Draft NPF4: Towards a Joined-Up Response
Hazel Johnson, Policy & Strategy Manager, sets out the initial results of BEFS NPF4 engagement and outlines the work ahead.
Back at the start of November 2021, the much anticipated draft National Planning Framework 4 (NPF4) was launched for consultation. The deadline for responding is the 31st of March – now marked with a red circle in diaries and calendars across the sector. The end of 2021 saw plans laid and conversations begun to allow the new year to start with a bang, as we work towards a joined up sector response, collectively championing the existing and historic built environment within this important planning document. It has been a busy few weeks.
At the start of January, BEFS chaired a roundtable discussion to inform a response to the Committee for Local Government, Housing and Planning Call for Views which was submitted for the 10th January deadline.
This initial response outlines key areas of interest and concerns felt by the sector, and we will be building on this over the coming weeks.
Overview of the draft NPF4
This new draft incorporates elements of previous National Planning Frameworks and Scottish Planning Policy (SPP); it provides a long-term plan for Scotland which sets out where development and infrastructure are needed. The NPF4 will also guide spatial development, set out national planning policies, designate national developments and highlight regional spatial priorities. As such great scrutiny and care will be given to assessing whether the NPF4 provides the coherence, clarity and detail required by decision makers throughout planning.
The draft document is structured in four parts:
- Part 1 – A National Spatial Strategy for Scotland 2045
- Part 2 – National Developments
- Part 3 – National Planning Policy
- Part 4 – Delivering Our Spatial Strategy
The four main themes within the Spatial Strategy are Sustainable, Liveable, Productive, and Distinctive places. The historic environment – whilst well represented within Distinctive Places – isn’t currently as present within Sustainable, Liveable, and Productive Places.
Despite this, there is generally much to be praised in the draft NPF4’s approach to protections for the historic and existing built environment. Where it perhaps falls down is in how it all hangs together and how the different sections relate to each other. Some omissions prompt additional concerns; for example, there is no meaningful reference to the wider policy landscape and other key policies such as the Historic Environment Policy for Scotland (HEPS), Planning Advice Notes and other documents signposted in SPP. This is underlined by a lack of clarity of status, consistency and read-across of Parts 1 and 2 into Part 3.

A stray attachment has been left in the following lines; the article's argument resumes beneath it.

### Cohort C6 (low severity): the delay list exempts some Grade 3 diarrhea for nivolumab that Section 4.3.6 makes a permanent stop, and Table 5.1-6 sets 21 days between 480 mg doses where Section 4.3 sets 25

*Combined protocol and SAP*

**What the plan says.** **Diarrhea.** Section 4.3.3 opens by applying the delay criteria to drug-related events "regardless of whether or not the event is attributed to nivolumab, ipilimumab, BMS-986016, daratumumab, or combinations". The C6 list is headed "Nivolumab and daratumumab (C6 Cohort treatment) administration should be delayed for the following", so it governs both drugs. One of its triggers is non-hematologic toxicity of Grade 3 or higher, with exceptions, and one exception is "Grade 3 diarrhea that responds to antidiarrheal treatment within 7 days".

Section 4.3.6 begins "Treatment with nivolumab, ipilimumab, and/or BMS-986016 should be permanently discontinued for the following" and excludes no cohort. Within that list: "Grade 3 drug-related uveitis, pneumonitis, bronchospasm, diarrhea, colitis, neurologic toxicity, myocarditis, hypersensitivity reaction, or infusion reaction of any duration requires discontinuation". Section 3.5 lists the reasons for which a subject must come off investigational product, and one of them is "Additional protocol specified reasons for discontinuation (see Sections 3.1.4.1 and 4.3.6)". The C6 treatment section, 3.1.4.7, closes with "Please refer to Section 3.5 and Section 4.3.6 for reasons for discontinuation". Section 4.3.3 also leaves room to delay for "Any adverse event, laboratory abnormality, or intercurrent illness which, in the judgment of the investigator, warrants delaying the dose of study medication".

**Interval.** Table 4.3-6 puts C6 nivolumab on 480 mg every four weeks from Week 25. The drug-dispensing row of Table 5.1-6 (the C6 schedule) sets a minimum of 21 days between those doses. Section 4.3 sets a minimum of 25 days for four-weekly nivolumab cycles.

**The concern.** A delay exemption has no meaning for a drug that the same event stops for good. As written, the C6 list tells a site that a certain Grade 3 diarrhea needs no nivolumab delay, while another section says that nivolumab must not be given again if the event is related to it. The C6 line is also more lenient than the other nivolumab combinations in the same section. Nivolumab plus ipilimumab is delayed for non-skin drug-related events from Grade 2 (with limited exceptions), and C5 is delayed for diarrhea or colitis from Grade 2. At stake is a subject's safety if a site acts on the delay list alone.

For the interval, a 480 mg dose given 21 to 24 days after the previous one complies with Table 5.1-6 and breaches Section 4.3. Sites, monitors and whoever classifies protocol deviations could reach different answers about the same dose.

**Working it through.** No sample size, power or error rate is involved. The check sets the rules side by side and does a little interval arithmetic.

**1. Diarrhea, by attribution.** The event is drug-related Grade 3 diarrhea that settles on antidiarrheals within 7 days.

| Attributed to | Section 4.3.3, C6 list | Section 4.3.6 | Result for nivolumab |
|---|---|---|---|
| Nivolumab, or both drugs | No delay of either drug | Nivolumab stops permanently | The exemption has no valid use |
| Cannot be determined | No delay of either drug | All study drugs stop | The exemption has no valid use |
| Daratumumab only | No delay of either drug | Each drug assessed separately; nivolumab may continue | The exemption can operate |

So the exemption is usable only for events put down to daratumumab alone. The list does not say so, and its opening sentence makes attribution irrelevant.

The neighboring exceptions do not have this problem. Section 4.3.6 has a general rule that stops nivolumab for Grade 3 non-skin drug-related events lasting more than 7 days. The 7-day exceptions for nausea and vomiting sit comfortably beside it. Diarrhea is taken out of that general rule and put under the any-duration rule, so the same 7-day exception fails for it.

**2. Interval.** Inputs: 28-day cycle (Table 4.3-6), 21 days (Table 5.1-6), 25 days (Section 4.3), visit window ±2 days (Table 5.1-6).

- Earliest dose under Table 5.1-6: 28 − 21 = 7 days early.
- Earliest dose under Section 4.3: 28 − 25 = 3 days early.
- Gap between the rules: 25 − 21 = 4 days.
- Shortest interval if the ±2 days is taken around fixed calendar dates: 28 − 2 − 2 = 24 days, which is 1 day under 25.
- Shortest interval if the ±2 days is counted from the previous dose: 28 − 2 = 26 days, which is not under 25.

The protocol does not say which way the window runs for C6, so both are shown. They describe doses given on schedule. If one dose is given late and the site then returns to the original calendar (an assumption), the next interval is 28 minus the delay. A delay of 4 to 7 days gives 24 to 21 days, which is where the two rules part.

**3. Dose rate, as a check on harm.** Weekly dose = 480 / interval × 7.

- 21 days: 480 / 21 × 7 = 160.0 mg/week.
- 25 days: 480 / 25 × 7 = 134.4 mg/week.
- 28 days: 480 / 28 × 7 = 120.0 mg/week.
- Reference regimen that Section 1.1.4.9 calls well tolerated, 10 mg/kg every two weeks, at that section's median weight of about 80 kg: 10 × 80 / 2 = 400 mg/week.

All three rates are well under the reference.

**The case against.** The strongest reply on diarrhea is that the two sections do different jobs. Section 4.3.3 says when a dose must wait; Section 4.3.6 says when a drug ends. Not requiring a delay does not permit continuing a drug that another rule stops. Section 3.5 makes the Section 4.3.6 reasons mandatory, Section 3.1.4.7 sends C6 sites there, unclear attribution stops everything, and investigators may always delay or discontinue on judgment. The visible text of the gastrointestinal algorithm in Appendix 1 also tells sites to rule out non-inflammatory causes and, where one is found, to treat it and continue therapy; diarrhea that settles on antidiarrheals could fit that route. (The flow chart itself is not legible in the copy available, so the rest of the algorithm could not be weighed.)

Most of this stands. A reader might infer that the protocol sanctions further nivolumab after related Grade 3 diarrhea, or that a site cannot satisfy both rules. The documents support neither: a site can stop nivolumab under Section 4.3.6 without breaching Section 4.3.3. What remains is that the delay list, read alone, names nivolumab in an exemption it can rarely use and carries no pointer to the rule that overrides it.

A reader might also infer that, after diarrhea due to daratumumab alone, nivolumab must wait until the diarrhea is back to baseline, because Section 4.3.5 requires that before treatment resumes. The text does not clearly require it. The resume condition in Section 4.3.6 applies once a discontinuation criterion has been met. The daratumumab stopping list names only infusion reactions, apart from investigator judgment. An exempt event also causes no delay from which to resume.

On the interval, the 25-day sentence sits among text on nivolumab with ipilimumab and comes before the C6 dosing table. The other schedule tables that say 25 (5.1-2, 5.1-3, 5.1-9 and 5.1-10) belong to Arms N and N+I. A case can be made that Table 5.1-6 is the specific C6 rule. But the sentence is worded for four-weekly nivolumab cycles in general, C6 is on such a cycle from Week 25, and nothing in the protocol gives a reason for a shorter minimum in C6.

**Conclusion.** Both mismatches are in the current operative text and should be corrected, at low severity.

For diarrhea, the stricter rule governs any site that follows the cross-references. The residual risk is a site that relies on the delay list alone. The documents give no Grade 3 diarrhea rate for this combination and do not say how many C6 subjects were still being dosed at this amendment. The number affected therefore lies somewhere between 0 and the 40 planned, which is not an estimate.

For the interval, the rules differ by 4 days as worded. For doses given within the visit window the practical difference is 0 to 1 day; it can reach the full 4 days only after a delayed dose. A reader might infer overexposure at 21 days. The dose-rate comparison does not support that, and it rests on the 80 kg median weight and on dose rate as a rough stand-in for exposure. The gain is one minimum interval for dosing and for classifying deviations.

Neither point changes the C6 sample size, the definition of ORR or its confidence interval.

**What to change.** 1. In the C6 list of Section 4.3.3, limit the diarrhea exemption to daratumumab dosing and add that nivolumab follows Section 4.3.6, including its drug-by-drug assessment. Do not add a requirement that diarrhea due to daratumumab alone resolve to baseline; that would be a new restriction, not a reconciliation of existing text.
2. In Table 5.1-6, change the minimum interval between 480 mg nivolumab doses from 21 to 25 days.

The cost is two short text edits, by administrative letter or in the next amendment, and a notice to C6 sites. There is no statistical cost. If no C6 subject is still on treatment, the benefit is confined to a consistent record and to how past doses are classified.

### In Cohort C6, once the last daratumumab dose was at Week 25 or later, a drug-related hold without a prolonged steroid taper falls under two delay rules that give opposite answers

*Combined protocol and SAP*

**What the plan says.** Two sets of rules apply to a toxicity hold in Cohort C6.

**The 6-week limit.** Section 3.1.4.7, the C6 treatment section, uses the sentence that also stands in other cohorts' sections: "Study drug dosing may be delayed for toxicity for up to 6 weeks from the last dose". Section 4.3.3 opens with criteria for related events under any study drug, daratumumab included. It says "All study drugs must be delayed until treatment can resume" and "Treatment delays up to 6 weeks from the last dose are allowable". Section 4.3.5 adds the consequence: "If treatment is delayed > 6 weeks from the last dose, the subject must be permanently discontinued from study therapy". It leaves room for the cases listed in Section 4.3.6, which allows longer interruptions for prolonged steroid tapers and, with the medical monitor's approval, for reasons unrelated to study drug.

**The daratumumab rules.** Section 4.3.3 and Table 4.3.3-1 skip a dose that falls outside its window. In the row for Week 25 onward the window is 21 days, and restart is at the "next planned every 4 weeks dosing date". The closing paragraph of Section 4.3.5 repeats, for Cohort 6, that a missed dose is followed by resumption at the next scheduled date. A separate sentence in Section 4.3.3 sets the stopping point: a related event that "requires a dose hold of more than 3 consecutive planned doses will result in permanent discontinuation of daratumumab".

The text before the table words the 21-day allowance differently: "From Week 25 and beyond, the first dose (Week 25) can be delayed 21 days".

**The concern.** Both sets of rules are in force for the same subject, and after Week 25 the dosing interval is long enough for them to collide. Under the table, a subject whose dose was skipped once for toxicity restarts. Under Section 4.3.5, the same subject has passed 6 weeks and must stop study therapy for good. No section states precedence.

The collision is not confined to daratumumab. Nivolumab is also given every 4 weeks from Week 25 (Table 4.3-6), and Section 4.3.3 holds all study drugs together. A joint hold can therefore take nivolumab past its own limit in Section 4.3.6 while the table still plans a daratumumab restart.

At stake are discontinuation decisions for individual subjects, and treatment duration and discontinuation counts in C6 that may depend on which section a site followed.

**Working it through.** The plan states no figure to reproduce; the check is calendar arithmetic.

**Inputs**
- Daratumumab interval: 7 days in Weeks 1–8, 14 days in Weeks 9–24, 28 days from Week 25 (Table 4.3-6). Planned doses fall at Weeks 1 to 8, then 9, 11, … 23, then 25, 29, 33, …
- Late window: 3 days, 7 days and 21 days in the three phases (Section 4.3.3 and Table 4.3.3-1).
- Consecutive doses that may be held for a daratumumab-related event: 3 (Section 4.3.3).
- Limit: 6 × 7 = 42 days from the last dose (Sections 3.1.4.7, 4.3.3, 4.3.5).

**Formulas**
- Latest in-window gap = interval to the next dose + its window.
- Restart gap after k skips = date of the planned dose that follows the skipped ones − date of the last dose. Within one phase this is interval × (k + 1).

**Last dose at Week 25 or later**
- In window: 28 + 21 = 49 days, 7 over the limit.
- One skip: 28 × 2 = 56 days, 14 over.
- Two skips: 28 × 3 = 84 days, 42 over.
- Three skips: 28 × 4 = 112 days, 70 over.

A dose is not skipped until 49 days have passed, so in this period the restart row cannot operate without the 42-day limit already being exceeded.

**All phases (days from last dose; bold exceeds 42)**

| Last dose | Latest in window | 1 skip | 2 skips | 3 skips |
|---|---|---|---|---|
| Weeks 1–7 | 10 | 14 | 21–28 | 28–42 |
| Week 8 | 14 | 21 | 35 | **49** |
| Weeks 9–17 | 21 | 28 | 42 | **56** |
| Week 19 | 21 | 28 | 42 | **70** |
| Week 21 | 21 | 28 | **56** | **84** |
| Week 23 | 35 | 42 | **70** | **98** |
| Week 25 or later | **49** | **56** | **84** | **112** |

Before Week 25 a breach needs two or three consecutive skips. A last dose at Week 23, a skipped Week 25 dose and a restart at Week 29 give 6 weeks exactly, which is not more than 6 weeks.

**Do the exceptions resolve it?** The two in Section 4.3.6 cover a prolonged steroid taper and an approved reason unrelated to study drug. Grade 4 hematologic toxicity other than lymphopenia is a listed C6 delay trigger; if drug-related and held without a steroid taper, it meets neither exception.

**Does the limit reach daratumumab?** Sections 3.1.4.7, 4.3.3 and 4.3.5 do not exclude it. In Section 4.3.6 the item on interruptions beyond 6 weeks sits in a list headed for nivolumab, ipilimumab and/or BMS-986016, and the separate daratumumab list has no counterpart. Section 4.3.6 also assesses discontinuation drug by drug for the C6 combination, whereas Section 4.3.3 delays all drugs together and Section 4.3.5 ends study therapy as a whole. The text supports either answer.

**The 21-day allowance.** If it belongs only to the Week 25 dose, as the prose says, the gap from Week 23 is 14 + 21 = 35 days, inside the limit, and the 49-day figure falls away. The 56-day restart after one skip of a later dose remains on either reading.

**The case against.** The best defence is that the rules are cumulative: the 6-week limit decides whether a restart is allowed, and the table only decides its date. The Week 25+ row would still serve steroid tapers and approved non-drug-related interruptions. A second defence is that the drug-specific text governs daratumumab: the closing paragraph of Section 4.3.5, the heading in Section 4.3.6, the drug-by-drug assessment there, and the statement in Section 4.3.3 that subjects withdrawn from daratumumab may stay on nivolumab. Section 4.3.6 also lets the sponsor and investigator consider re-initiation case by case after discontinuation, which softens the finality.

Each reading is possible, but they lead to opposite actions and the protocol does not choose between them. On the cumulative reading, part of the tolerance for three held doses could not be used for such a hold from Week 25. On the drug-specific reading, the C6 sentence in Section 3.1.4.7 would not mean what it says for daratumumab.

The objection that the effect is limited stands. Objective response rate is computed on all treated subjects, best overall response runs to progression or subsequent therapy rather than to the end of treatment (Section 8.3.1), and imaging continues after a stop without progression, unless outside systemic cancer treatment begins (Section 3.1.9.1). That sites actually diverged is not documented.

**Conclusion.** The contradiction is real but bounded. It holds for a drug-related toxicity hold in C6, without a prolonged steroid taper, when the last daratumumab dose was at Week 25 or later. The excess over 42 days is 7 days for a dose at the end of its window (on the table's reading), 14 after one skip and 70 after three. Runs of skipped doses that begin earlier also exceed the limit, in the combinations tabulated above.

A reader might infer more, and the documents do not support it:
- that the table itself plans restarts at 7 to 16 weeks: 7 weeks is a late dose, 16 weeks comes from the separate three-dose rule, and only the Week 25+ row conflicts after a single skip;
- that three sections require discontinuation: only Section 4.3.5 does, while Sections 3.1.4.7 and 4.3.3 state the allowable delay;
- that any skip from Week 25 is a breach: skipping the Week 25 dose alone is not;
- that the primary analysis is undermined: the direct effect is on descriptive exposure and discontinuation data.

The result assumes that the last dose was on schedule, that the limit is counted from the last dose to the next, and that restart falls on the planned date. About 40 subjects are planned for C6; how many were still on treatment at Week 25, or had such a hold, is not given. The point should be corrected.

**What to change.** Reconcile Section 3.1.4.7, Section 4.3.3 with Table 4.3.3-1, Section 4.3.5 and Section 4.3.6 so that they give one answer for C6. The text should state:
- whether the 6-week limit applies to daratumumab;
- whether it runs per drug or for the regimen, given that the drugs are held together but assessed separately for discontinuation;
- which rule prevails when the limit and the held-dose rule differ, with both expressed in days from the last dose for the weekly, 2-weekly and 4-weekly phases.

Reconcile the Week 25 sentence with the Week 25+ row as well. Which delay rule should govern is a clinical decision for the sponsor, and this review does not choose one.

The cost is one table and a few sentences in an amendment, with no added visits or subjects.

The sector has an opportunity here to raise up the very real benefit and contribution that the historic and existing built environment make, advocating for their representation across the piece, within sustainable development, homes, climate change, jobs and infrastructure. It is perhaps worth noting that the Position Statement in February 2021 was a much stronger on this, with the draft NPF4 seeming to step back on some of the positive approach seen previously.
The 35 policies contained in Part 3 of the draft NPF4 are well intentioned and the overall direction is to be welcomed. A good starting point for anyone tight on time will be Policy 28 – Historic Assets and Places. Once again though, the issue is one of consistency and coherence; how these polices relate to each other should give us pause to consider whether this could lead them to be ‘traded’, due to the contradictions inherent in them. Over the coming weeks thought will need to be given to clarity of language, and further clarity sought on hierarchy throughout the strategies and policies in NPF4.
At the start of 2021 the Position Statement indicated that the draft NPF4 would include a Delivery Programme. Perhaps not unsurprisingly given the scale and ambition of the document, it doesn’t do this – however the draft does state that a detailed Delivery Programme and Engagement Programme will be produced once the framework is adopted.
Without knowing what this might look like it is hard to draw any firm conclusions, other than to wonder how the somewhat aspirational strategies and aims outlined in the draft document can be adopted post March without transparency on how they will be delivered, including whether the necessary resource, supply chains, skills and budget can be found.
Get involved – a joined up sector response
Further discussion of the draft NPF4 will take place at the next Historic Environment Working Group in February, and we’ll also welcome wider participation from stakeholders at a round table in early March – details of this to follow soon. For any organisations and individuals preparing their own response, that would like to get in touch, BEFS will be glad to hear from you!
There is much to be optimistic about – the draft NPF4 has climate change, good places and sustainability at its heart, and has clearly sought to carry over key protections for decision making for the historic environment. The need to value, enhance, conserve and celebrate the historic and existing built environment is recognised, but within this the benefits of embodied energy, skills/employment and the role existing buildings and infrastructure can play towards meeting net-zero are not yet articulated.
We can build on the many positives; seek to highlight inconsistencies in the draft; show how the spatial strategies and polices can be fully integrated and look towards clear articulation of policy hierarchy. By presenting evidence and a united advocacy for our existing built environment we could see the NPF4 delivering, across the board.BACK